Some of us white people have heard the question, “It’s because I’m black, right?” from an African American at least once, but you wouldn’t expect to hear it from your own brother, especially only a few months after reconnecting.  I did. In this mind-bending situation, I get it.  As you can see, he has a lot riding/writing on his back.  Although all 5 of us kids were taken from our mother at the exact same time, we all have very different stories.  My memories before and during being a member of “the system” has the power to bring me to tears in an instant, but..I wouldn’t want to trade places with K—.

Considering K— was first born of the twins, it makes sense to start with him. K— is definitely a multi-dimensional character. He has a charismatic personality with a flair for the arts.  I have witnessed with my own eyes the magic his gorgeous smile has on those who first meet him, which was in direct contrast with the pics he has posted on Facebook. His twin explained to me that the pics of him shooting a mean look at the camera is called “Mean Muggin.”  This term is one of many I have been schooled in since meeting the adult version of my twin brothers.

It’s uncanny how K— has the same adventurous personality he had as a toddler.  Being the older sister, I can testify to at least 1 or 2 dangerous moments he had in my care.  The one that stands out the most was when he was 2 and coerced his twin to go swimming in the backyard pool without my assistance.  Thank God I found them as they were thrashing in the water, otherwise we would have a completely different story.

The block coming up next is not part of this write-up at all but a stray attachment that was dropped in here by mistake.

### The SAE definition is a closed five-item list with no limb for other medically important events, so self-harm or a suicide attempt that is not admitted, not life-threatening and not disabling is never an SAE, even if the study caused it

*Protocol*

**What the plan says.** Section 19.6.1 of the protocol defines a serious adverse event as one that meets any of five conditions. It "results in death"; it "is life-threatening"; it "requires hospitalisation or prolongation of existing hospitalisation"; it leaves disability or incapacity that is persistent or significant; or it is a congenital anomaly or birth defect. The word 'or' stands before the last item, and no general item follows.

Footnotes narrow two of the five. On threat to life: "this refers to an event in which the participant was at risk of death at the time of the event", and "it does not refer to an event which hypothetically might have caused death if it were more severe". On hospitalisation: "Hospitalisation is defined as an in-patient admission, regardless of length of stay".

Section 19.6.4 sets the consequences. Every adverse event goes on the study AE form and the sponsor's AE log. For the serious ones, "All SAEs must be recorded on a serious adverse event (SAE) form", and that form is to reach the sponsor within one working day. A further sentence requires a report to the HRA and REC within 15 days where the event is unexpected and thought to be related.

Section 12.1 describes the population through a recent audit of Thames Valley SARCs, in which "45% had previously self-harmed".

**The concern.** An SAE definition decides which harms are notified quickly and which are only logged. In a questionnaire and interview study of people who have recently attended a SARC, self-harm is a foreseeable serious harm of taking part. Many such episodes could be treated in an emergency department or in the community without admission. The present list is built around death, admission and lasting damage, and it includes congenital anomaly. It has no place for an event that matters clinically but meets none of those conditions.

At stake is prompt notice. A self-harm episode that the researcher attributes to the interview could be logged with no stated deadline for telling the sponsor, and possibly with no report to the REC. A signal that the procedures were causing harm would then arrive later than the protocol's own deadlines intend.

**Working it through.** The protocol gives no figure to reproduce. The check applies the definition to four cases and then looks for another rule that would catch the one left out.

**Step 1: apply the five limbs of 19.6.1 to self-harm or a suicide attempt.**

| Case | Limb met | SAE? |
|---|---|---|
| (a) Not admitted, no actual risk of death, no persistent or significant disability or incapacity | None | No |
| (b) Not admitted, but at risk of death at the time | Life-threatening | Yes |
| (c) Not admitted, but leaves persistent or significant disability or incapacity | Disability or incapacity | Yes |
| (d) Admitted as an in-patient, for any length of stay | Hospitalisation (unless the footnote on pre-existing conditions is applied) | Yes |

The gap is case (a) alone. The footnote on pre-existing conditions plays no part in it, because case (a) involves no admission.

From the stories he and his brother shared with me, his sense of adventure wasn’t much different as he grew into adulthood. Englewood, Illinois provided him all the danger he craved. Unlike most gang members, he survived a bullet meant to be retaliation for a crime an opposing gang felt he had committed.

Intertwined with my relief, anger has reared its ugly head since the twins have come back into my life.  Why children entering the foster care system in one county were relocated to a community 2 hours away from their white siblings, doesn’t make sense no matter how it is explained to me. Who had the brilliant idea to take bi-racial children and place them in a predominately black, gang riddled area?  I would love this person to explain it to me again, because I’m a little slow at comprehending bigotry.  I’m so angry!

If I’m angry, K— is, well, I’m not sure there is a strong enough word for the what he feels.  Yes, we all agree that he can’t live in the past and he is responsible for his actions, but K– had too much skin pigment for the whites and too little for the blacks.  Again, this was the 70’s, early 80’s.  Luckily for K—, not everyone rejected him; the gangs loved him and he loved feeling like he belonged..while it lasted.  Like any good gang banger, he found his way to prison.  Not only did the majority of his education come from the streets, his role models and mentors were found in jail.